Last week, the Riverside County supervisors approved an ordinance requiring the sterilization of pit bull breeds in the unincorporated portions of the county. The board’s vote was unanimous.
The supervisors were collectively firm in their decision on the issue with no hesitancy or reluctance in casting their vote “aye.”
Even First District Supervisor Kevin Jeffries, who originally had doubts about “government intrusion into private property rights of individuals unless you have a compelling reason,” voted for the ordinance.
“What compelling reason is there to authorize the Animal Control Department more authority, a little more intrusion? The compelling reason was stated over and over,” Jeffries stressed. “Pit bulls are 5 percent of the dog population and responsible for 60 percent of the deaths. I see a compelling reason.
“It is an irresponsible reason not to address this issue,” he concluded. “We have to try to find a solution … Spay and neuter is not an extermination order.”
Idyllwild’s Supervisor Jeff Stone said, “The biggest problem is irresponsible pit bull owners. But if one life is spared through the ordinance, it’s one life worth saving. I believe we’re doing the right thing.”
The ordinance specifies that owners of pit bulls or pit bull breeds (such as Staffordshire bull terriers, American pit bull terriers or American Stafford terriers) must have dogs more than 4 months old spayed or neutered. Failure to have the dog sterilized can result in misdemeanor with fines or penalties.
The ordinance provides for several exemptions; the most obvious is for licensed breeders. Individuals who breed these dogs will have to register with the Riverside County Department of Animal Services. Other exemptions include pit bulls appropriately trained and used for law enforcement purposes by a public law enforcement agency or ones designated as assistance dogs as defined in the Food and Agriculture Code, sec. 30850. The ordinance is effective Nov. 7.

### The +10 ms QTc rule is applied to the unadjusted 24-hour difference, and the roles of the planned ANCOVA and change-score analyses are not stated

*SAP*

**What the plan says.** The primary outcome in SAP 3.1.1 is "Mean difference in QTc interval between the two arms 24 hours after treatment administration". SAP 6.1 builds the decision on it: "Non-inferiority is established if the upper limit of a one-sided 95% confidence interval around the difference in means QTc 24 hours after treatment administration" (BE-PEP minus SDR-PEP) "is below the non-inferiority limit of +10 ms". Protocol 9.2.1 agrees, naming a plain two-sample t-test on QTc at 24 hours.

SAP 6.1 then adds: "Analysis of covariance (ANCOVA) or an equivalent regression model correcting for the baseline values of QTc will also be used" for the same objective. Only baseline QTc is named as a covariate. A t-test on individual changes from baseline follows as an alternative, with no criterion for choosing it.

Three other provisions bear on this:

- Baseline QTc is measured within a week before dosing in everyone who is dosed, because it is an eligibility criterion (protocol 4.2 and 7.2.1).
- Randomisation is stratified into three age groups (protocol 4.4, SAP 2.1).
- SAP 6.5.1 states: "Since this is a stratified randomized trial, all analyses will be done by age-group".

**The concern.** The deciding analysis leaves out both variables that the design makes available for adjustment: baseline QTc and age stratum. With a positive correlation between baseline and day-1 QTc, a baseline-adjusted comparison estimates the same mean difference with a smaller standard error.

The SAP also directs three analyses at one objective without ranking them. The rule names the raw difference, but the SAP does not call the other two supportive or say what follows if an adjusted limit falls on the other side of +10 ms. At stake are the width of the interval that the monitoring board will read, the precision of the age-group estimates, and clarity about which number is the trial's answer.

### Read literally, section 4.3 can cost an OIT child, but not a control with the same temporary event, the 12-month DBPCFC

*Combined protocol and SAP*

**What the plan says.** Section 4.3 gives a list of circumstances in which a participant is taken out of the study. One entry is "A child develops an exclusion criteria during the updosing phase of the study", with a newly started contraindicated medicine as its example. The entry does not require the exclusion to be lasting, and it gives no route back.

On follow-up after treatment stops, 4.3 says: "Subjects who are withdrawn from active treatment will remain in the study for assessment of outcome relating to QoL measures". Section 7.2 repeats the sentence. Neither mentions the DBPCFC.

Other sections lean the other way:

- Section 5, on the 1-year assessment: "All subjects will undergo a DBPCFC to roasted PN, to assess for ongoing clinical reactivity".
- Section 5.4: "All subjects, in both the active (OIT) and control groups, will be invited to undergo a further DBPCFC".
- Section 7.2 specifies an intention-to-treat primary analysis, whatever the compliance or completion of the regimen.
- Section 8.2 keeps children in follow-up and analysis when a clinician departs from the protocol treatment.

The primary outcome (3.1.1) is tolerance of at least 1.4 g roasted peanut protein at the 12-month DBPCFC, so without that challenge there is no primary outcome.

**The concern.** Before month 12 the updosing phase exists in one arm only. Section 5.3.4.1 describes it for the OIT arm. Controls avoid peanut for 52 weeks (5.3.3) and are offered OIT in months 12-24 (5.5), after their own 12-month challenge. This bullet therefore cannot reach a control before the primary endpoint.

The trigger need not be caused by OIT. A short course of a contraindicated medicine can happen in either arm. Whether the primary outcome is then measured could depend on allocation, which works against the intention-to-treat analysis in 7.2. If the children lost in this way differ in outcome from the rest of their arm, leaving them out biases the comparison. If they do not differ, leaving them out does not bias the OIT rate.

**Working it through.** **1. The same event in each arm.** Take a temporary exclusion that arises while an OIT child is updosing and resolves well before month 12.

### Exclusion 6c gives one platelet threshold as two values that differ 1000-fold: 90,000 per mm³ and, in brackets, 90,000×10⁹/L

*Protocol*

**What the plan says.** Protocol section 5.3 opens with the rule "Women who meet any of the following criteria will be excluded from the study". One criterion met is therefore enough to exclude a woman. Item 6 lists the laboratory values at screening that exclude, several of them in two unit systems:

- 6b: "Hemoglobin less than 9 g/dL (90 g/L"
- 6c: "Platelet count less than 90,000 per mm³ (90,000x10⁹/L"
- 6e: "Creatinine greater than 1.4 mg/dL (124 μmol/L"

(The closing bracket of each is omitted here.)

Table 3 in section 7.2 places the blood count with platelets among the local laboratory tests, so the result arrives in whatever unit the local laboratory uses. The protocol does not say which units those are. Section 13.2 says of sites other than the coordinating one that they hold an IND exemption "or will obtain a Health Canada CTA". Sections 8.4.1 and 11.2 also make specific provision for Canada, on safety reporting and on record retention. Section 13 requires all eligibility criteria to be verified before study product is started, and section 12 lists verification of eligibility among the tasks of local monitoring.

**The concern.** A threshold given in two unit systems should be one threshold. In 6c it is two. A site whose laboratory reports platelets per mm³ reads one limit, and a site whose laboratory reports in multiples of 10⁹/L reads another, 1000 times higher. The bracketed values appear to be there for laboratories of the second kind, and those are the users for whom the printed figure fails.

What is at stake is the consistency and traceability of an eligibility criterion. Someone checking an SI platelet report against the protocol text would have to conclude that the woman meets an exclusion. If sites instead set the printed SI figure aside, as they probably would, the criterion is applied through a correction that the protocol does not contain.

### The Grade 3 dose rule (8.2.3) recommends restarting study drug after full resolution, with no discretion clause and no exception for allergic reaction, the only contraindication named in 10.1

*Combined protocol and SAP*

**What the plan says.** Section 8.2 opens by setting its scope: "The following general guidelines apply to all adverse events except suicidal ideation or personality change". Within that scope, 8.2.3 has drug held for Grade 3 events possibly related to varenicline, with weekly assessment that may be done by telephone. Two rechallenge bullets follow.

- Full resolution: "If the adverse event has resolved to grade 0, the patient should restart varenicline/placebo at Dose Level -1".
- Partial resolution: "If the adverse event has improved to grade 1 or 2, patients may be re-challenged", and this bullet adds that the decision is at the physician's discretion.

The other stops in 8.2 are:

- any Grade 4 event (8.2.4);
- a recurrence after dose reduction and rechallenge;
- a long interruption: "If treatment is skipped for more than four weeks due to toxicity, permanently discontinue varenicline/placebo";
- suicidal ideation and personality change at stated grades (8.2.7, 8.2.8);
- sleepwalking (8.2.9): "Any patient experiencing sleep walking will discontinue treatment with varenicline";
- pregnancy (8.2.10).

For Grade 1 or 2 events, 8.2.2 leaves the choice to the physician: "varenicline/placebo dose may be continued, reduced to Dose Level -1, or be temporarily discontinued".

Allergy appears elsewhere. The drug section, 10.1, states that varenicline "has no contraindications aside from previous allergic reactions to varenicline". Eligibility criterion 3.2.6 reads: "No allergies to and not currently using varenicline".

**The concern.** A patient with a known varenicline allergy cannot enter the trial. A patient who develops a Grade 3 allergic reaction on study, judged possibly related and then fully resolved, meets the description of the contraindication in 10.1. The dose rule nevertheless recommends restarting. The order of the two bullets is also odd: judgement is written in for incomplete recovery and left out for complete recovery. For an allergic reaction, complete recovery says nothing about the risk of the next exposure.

Many county residents came to the hearing prior to the vote to speak on both sides of the issues. Both sides were passionate about their views.
Based on comments from pit bull owners such as Beth Lloyd, who also shows the dogs, Robert Miller, director of Riverside County’s Animal Services Department, intends to include them in the exemptions administratively without changing the ordinance.
“I do show my dogs and I’ve only had two litters in 20 years,” said Lloyd.
But many others were concerned about the future of pit bulls in the county. “Approving the ordinance is discrimination against this breed. You’re passing a fear-based law,” said Veronica Hernandez. “This is only the beginning and opens the door to banning and killing pit bulls in the county.”
She and others argued that the sterilzation ordinance should be broadened to include all breeds, not limited to pit bulls or pit bull-type breeds. While the percentage of pit bull breeds impounded in county shelters is about 20 percent and about one-third of the dogs euthanized are pit bulls, they argue that the vast majority of impounded and euthanized dogs are not pit bulls.
“I’m tired of hearing how many more children and elderly people are being killed or eaten to death,” said Linda Collingsworth. “I don’t know if owners care for the pit bulls or care more about their children."